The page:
In 2016, Tommy Hilfiger launched a clothing line for children with disabilities. The following year, they debuted Tommy Adaptive, an apparel line for adults. Online retail giant Zappos.com also has a line of clothing that caters to all sorts of body types and special needs, such as Velcro closures, adjustable waistlines, and zippers that require only one hand to use.
The adaptive clothing market is a growing business. On August 20th, Forbes.com published an article reporting that “the adaptive apparel market will reach $47.3 billion in 2019 and grow to $54.8 billion by 2023.” The article, titled “Female Founders Who Are Moving The Adaptive Apparel Market Forward,” chronicled the business journeys of three women who are pioneering the adaptive clothing industry.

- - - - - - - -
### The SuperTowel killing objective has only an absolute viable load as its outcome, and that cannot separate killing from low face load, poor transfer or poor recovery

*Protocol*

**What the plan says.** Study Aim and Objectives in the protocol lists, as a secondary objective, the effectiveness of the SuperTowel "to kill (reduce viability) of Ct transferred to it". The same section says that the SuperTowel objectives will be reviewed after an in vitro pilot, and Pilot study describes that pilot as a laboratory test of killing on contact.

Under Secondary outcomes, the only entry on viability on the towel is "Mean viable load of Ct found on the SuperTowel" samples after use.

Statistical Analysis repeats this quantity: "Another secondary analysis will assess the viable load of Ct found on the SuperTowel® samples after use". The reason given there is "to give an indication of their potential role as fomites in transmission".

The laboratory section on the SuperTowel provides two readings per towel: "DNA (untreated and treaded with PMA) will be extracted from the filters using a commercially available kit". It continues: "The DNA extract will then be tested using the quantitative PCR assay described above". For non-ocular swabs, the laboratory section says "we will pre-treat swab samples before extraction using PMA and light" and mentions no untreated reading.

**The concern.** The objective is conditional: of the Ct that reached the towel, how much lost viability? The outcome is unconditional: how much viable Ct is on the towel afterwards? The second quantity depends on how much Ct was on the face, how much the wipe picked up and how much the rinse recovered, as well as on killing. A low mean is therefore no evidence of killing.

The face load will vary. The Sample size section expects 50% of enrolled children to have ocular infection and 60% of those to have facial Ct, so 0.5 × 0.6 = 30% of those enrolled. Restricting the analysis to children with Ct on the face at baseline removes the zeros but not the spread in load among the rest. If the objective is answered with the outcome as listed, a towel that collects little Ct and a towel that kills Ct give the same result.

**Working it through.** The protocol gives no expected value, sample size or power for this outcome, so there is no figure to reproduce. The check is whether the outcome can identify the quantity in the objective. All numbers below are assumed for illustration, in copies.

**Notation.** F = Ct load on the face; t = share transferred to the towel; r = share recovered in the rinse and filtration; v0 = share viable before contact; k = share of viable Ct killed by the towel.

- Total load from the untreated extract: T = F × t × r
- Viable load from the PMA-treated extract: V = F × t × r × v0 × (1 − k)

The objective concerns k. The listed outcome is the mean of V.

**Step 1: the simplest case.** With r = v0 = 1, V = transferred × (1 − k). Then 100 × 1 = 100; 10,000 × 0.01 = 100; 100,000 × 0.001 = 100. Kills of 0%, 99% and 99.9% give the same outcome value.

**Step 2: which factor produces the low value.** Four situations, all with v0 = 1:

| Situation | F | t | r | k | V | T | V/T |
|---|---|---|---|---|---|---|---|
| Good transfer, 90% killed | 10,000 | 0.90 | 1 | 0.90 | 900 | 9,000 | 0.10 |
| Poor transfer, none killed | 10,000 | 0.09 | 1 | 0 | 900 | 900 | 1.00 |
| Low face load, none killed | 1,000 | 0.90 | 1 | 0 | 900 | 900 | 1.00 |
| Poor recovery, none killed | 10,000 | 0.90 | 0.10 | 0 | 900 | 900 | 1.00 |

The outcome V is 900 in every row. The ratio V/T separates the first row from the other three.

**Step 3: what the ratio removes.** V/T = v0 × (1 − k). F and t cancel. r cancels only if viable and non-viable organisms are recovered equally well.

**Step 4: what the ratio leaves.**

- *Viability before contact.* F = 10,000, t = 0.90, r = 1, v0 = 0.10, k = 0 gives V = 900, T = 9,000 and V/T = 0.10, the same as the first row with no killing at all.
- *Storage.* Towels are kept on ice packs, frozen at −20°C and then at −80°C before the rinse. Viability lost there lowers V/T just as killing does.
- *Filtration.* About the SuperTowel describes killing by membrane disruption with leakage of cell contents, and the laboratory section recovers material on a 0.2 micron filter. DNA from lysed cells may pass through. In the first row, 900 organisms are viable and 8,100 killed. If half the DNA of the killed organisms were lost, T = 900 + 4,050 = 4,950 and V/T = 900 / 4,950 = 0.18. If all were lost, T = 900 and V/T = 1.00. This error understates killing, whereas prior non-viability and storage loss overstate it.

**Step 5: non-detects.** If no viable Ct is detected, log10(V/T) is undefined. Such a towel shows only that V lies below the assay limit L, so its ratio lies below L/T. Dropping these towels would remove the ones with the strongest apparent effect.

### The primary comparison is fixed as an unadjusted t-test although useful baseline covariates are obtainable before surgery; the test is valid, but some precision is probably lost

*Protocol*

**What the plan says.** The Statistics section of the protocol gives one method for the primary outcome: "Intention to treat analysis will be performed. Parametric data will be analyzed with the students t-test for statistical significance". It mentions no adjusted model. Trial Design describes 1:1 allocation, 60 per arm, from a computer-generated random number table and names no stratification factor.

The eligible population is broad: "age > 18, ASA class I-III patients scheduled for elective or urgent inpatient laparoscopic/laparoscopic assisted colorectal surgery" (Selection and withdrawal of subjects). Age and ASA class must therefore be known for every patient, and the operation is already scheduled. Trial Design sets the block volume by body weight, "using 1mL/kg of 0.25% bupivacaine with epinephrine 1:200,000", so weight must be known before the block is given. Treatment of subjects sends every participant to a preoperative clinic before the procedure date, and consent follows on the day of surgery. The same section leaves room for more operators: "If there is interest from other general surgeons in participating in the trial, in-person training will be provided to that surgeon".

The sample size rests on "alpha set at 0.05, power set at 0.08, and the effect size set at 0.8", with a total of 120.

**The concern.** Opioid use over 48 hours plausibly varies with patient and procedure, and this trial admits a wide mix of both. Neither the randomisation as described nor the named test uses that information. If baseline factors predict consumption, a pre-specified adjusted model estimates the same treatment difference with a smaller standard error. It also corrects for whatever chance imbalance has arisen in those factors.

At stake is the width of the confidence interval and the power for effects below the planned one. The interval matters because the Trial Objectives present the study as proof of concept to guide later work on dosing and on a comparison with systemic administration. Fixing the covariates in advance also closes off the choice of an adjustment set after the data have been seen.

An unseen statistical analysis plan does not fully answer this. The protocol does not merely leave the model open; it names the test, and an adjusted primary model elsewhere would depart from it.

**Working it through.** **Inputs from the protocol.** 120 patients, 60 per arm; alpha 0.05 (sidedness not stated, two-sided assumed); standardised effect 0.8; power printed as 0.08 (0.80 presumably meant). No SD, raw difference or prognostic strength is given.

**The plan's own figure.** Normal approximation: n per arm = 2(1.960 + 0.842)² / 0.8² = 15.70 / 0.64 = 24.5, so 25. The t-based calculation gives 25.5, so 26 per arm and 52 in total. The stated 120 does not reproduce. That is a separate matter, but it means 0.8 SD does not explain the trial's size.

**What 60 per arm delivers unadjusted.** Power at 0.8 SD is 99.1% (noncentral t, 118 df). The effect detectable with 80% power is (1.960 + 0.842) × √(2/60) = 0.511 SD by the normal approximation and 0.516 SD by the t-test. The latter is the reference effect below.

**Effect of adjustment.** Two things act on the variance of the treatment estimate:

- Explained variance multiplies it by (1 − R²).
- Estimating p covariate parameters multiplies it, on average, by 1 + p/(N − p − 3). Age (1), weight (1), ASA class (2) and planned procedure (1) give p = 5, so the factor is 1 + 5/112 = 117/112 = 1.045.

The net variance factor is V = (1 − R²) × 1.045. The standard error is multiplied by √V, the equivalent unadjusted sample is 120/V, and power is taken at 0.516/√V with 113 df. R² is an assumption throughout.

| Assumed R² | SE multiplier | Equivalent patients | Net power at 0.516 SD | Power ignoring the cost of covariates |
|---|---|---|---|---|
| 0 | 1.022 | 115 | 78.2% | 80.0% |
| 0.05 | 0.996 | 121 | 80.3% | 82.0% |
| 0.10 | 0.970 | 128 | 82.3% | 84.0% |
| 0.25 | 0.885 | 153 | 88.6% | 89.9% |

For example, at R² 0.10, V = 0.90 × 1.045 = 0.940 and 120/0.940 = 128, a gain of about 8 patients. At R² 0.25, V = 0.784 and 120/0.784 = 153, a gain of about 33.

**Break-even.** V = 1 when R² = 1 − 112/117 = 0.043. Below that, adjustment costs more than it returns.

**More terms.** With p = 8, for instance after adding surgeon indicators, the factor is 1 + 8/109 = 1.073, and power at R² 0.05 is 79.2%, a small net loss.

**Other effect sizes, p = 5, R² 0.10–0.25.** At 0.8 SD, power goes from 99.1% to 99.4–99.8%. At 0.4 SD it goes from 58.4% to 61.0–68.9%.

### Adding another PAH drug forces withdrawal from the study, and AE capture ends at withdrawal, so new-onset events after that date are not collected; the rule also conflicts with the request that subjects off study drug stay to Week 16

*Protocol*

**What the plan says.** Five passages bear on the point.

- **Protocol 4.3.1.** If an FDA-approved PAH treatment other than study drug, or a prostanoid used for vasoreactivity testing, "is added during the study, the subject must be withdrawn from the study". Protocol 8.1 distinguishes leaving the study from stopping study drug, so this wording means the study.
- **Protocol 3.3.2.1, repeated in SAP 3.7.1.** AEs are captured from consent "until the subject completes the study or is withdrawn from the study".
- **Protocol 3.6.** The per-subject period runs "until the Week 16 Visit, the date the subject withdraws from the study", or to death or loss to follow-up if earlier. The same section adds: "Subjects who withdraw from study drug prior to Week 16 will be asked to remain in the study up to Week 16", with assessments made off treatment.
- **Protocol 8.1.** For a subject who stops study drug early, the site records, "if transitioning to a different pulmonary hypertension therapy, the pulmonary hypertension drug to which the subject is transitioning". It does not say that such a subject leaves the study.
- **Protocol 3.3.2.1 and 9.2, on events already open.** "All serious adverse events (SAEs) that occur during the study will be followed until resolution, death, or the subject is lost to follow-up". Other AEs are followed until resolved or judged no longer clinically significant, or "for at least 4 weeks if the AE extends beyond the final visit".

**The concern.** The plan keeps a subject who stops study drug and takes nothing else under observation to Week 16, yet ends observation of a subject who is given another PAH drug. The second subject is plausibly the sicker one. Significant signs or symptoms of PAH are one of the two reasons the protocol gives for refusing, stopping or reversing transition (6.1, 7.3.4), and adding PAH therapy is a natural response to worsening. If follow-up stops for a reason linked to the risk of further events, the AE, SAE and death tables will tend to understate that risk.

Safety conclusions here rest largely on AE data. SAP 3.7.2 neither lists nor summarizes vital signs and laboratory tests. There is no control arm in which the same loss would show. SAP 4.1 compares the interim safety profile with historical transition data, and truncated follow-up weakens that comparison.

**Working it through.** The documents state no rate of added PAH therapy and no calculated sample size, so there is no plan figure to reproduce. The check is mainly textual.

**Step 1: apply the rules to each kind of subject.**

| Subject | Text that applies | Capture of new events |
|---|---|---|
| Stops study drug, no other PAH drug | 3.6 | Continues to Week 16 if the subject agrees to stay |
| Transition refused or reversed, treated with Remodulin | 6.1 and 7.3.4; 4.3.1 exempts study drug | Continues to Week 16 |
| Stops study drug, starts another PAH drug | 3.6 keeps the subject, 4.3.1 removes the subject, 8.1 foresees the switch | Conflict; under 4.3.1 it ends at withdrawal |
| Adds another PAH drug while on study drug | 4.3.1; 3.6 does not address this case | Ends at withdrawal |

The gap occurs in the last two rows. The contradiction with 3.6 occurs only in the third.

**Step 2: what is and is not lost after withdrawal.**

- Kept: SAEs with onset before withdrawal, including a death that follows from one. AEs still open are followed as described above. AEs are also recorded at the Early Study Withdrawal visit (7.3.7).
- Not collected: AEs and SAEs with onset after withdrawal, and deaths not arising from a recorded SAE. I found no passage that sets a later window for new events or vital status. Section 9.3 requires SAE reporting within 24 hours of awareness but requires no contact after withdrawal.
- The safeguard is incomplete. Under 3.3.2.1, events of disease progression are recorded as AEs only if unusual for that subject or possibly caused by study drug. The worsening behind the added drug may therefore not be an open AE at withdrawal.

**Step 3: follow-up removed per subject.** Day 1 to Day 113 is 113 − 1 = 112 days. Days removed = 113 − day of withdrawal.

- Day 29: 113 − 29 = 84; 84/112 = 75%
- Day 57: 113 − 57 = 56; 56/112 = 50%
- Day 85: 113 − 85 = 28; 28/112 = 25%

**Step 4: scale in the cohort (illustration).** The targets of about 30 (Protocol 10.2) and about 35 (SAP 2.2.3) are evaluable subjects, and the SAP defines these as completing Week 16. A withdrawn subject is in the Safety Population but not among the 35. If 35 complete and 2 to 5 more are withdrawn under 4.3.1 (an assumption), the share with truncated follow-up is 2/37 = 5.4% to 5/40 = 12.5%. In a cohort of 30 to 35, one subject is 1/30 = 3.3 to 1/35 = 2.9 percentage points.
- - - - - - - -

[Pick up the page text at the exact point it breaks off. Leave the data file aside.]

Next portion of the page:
Lucy Jones, the founder of FFORA, learned as a fashion student that most garments are designed for “the standing body.” Designers used to simply take measurements on standing models and mannequins, and designed clothes from there–which means people who used wheelchairs were often forced to make do with ill-fitting clothing or have all of their garments specially tailored. Jones created a pioneering “seated design” line, which earned the Parsons Womenswear Designer of the Year award in 2015.
Emma Butler, a student at Brown University, took note of the lack of adaptive undergarment options when her mother, who has a disability, had difficulty purchasing underwear. She often had to shop for undergarments on medical websites, which Butler saw as dis-empowering. Butler took action by designing Intimately.co, a marketplace that curates lingerie for women with disabilities.